My rating: 4 of 5 stars
I received a review copy of this from the publisher through BookSirens. The title caught my eye, then the cover. As it turns out, Mr. Rennie and I have a coupe of things in common. He was a Navy nuclear officer on a submarine in charge of the Reactor Controls Division and I was a nuclear reactor operator (reactor controls was our division) before becoming an officer myself, another, if different, commonality. Now he was on submarines and while I grew up around subs – maternal grandfather, father, younger brother – and was a sub volunteer the day I enlisted, I saw the light while in hands-on training at a reactor prototype and realized that reactor operators on submarines had less than no life (even the officers got to go home, but the reactor, operating or shut down, always had to have a reactor operator on watch), so I moved up, so to speak, and was assigned to a couple of nuclear aircraft carriers. And Rennie and I are both mechanical engineers. He left the Navy after five years (it’s not for everyone, and a nuke life is harder than most) and parlayed his experience into design and manufacturing; I became an officer in the Civil Engineer Corps, finished a 20 year career and parlayed my experience into facilities construction management and operations. So, the title spoke to me – those words carry a strong meaning – and the cover definitely attracted.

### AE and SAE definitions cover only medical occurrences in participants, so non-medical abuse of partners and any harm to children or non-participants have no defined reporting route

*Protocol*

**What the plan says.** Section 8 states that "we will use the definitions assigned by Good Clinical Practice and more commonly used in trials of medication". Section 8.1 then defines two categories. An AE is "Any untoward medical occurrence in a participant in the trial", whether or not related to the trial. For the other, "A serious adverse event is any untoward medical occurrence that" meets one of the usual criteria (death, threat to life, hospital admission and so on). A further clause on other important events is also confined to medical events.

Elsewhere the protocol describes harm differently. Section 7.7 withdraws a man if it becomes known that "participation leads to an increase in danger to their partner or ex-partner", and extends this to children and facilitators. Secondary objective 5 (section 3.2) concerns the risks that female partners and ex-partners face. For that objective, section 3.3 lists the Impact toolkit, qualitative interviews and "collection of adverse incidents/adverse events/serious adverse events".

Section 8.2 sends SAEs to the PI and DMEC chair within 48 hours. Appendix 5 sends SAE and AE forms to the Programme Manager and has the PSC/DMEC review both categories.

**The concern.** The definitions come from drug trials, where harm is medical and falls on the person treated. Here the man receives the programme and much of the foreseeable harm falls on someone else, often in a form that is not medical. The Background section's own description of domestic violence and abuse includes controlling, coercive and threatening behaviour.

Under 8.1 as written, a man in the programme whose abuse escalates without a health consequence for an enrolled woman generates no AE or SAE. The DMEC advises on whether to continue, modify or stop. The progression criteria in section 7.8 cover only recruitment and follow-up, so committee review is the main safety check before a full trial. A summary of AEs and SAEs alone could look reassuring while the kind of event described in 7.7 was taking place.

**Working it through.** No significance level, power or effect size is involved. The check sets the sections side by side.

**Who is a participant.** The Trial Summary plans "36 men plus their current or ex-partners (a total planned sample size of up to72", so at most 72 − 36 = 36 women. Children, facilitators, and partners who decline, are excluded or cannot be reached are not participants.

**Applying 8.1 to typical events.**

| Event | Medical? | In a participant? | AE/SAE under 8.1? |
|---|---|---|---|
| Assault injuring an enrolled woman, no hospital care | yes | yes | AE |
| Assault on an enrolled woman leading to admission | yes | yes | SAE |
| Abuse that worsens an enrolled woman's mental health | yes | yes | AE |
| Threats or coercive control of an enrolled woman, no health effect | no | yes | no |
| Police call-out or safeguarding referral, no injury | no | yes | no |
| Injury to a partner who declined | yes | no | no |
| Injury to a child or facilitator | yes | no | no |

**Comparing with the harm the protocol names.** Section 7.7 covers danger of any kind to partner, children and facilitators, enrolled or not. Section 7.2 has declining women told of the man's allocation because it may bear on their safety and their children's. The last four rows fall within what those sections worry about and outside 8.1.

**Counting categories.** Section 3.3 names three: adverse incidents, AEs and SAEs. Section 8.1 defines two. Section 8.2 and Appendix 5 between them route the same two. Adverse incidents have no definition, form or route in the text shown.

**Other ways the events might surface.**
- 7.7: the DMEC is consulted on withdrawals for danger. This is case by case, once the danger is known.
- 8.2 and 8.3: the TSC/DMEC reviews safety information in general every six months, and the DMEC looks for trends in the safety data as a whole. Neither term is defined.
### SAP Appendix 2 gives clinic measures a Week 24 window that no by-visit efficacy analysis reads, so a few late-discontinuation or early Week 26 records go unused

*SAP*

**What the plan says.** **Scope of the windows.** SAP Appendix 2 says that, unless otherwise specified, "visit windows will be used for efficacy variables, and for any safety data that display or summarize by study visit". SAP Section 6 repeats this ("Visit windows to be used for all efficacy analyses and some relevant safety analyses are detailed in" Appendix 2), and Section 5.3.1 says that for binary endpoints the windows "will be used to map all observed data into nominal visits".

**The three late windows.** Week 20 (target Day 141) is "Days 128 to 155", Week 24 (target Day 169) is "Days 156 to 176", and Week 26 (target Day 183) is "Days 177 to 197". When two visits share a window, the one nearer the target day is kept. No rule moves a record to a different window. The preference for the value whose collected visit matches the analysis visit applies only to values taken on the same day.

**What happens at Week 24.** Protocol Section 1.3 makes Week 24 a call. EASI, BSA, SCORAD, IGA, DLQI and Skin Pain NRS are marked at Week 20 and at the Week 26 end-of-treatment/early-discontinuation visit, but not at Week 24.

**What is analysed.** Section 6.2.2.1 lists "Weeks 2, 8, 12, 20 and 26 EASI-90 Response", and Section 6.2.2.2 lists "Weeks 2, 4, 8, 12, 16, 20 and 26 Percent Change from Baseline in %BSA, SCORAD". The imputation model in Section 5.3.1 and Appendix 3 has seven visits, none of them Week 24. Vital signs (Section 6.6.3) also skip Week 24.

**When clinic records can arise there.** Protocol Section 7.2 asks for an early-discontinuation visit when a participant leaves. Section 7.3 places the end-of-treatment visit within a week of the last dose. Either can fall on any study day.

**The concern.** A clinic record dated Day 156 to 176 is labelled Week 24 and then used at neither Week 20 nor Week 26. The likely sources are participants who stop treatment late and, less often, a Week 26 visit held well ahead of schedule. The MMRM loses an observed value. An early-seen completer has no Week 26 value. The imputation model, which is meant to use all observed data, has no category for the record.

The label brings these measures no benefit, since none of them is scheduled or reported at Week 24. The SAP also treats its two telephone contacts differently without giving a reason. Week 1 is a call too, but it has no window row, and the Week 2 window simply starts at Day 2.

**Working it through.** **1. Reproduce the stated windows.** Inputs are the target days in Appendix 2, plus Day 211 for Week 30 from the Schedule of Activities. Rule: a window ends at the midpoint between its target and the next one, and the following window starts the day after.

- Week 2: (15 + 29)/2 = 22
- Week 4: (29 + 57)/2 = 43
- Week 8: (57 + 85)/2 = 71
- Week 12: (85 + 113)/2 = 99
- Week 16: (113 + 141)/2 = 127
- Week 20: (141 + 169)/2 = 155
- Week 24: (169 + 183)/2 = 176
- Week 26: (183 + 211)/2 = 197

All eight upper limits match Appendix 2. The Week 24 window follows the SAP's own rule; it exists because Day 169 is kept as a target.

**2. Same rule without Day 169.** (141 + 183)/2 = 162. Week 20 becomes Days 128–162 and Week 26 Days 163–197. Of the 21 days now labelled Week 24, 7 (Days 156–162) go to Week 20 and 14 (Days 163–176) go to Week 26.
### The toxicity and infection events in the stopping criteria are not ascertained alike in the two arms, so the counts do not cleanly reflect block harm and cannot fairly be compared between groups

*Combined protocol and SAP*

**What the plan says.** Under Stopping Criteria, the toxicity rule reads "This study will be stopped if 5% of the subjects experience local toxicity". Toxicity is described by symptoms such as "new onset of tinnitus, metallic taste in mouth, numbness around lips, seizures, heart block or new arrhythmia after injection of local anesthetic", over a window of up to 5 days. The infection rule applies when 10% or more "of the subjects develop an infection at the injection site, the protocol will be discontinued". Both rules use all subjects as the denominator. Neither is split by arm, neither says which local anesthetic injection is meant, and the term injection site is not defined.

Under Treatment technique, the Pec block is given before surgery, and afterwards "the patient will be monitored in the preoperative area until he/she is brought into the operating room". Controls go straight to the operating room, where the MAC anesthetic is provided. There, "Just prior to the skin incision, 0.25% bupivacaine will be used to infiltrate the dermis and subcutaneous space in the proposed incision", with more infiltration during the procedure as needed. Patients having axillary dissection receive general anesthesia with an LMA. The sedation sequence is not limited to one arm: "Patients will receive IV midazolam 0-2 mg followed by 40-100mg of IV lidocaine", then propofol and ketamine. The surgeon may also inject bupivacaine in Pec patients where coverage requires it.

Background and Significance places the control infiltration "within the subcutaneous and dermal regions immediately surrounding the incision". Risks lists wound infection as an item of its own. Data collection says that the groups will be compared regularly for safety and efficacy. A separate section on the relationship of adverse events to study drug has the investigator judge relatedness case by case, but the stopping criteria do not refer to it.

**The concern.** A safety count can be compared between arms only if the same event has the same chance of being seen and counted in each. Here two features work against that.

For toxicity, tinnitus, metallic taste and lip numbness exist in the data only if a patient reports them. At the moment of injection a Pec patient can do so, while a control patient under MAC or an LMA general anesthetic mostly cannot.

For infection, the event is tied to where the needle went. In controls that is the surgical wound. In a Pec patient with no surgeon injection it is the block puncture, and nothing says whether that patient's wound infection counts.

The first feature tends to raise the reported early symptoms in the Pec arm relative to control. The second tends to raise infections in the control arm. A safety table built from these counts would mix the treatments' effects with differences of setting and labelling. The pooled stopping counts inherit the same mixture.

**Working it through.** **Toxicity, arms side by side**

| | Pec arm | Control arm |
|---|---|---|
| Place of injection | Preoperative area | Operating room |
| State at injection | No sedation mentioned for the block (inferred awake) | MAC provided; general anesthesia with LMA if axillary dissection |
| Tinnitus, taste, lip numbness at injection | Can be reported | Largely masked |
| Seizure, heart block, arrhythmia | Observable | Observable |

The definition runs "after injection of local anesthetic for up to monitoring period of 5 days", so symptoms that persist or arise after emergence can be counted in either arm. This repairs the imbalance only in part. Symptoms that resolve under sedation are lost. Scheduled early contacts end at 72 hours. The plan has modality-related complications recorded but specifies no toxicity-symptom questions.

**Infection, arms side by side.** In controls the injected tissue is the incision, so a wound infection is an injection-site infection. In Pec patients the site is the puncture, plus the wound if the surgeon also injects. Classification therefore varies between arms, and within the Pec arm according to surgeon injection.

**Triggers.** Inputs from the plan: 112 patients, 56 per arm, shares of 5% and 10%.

To use a term I learned in the Navy, the BLUF*: This book is not about the Navy. Not even Navy leadership, save for a couple of anecdotes. But it is about leadership, and is a pretty good capsule of many of the traits and methods I’ve adopted over the years. I am always looking to add to the toolbox on that subject, for ways to improve myself, and for good sources to recommend to aspiring leaders. The book is short, and the sections short for the leader who claims to have little time to read – an excuse in my vocabulary because a good leader always makes time to read. There is some overlap and repetition, but that’s because Rennie composed this from “a curated collection of articles [he had] written over the past five years.” The articles are to the point, which is good and I appreciate that. They are conversational, even if there are some statistics peppered throughout – but no citations in case you go looking. There is nothing new here that any good student of leadership hasn’t already seen; any good leader hasn’t tried, implemented. But it is in a compact, easily digested form. There are stories, and they are real, not parable-ized like the Blanchard or Johnson of Lencioni books usually assigned that I am not fond of. What I am fond of is people first, and Rennie nails that. Continue reading